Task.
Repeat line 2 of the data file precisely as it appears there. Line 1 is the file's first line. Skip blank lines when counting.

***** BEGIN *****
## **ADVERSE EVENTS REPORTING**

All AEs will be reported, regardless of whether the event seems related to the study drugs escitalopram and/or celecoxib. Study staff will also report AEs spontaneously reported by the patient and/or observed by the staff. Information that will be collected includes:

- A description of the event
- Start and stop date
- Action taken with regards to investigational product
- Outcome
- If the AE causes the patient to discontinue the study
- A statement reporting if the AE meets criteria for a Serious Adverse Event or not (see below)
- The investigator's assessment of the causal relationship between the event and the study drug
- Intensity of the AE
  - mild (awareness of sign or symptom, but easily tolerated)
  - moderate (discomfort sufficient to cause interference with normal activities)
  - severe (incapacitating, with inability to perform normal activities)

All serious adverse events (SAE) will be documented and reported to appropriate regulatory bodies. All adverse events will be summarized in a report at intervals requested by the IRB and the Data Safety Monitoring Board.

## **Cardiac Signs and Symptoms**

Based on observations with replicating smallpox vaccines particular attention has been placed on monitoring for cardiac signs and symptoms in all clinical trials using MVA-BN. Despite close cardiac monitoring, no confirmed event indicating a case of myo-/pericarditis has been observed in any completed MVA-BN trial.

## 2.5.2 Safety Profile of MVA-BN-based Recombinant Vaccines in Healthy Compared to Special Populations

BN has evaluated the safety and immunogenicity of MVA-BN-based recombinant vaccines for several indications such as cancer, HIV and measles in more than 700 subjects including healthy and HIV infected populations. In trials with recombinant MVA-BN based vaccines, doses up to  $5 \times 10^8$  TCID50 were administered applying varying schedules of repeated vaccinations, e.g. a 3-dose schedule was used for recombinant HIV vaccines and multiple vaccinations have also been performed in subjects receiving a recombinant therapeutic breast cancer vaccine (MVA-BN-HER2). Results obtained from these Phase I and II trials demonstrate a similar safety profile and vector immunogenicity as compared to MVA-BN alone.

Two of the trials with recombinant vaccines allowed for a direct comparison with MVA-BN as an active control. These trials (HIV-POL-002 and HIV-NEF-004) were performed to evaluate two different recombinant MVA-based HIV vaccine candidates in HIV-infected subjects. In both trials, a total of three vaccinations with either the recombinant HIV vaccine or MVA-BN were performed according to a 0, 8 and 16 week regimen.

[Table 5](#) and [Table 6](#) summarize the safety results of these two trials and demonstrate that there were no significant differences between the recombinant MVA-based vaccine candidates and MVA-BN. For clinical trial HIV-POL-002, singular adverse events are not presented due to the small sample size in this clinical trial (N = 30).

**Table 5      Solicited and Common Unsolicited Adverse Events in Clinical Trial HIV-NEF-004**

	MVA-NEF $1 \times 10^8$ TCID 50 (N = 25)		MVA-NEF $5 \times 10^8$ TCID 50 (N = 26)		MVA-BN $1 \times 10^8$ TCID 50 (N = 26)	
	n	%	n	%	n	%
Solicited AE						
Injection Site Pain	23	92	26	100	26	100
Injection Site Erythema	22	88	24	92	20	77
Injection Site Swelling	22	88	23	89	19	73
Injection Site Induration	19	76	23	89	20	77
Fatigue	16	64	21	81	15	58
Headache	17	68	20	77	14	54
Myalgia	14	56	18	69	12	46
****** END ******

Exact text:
All AEs will be reported, regardless of whether the event seems related to the study drugs escitalopram and/or celecoxib. Study staff will also report AEs spontaneously reported by the patient and/or observed by the staff. Information that will be collected includes: